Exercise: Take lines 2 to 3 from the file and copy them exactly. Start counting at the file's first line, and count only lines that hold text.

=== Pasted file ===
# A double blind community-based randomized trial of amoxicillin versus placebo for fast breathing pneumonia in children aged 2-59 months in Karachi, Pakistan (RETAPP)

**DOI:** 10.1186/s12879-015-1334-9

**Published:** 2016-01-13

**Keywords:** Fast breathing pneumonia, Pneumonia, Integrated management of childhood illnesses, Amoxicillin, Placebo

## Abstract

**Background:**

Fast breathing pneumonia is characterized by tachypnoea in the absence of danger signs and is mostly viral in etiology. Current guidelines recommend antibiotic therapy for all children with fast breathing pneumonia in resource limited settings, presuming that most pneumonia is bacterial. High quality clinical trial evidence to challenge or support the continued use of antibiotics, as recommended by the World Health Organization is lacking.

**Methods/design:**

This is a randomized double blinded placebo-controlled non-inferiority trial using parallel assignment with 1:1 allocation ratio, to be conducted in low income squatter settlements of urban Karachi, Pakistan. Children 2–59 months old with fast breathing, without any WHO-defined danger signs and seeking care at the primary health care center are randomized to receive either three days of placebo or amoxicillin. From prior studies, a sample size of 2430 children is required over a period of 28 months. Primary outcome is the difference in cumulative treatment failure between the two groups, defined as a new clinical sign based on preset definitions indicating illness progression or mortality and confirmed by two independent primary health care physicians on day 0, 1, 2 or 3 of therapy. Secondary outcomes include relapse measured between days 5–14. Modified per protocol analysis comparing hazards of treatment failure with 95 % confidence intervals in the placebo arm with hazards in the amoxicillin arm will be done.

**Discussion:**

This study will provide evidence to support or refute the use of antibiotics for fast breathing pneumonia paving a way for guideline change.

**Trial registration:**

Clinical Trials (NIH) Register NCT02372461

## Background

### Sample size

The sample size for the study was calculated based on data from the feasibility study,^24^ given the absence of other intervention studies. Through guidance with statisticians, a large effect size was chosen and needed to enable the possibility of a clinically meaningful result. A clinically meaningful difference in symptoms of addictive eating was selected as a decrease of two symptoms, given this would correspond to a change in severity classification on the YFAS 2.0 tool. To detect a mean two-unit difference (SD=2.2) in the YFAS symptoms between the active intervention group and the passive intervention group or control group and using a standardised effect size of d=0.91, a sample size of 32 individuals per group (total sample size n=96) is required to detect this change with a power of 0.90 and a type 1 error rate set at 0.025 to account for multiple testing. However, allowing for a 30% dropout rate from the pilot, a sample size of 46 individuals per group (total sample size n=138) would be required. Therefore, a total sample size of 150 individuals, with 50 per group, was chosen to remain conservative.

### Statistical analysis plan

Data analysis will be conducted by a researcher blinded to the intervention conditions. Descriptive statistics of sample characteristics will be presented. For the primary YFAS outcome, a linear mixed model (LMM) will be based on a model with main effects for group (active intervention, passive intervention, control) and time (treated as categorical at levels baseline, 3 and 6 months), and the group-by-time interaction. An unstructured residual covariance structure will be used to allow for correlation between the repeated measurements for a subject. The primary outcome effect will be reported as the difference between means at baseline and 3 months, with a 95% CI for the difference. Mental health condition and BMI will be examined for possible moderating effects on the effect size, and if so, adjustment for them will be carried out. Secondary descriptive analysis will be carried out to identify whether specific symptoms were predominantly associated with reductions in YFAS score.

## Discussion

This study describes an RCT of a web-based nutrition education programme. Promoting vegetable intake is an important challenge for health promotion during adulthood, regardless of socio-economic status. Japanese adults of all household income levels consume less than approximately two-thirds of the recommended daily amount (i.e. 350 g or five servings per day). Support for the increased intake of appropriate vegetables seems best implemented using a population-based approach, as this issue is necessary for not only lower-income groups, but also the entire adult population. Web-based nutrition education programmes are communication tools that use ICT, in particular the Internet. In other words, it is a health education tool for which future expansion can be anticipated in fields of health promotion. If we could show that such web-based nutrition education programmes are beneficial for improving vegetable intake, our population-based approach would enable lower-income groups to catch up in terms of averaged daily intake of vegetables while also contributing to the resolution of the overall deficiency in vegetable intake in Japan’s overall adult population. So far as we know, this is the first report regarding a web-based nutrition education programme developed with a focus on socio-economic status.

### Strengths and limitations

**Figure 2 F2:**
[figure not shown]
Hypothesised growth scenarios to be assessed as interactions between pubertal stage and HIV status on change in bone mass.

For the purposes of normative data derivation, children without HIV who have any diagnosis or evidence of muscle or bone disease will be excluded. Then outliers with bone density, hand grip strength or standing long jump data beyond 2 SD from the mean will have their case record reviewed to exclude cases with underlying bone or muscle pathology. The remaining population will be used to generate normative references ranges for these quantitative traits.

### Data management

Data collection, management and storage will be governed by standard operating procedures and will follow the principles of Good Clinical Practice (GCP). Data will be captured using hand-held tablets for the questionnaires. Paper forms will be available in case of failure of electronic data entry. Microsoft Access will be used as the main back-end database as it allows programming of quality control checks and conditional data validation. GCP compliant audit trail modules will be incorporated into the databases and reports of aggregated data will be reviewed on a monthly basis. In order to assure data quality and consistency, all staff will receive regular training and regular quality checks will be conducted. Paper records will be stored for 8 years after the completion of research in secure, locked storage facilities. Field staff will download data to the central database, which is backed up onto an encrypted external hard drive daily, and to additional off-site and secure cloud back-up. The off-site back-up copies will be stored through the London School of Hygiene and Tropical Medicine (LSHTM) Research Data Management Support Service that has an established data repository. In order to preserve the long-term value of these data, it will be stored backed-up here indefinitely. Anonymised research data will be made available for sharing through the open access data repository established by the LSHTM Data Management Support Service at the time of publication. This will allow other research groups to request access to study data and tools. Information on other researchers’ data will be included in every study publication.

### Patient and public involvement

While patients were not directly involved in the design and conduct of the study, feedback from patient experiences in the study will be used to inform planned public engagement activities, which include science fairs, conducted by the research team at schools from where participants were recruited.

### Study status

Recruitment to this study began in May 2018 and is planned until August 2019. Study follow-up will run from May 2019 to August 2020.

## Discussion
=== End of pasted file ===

**DOI:** 10.1186/s12879-015-1334-9

**Published:** 2016-01-13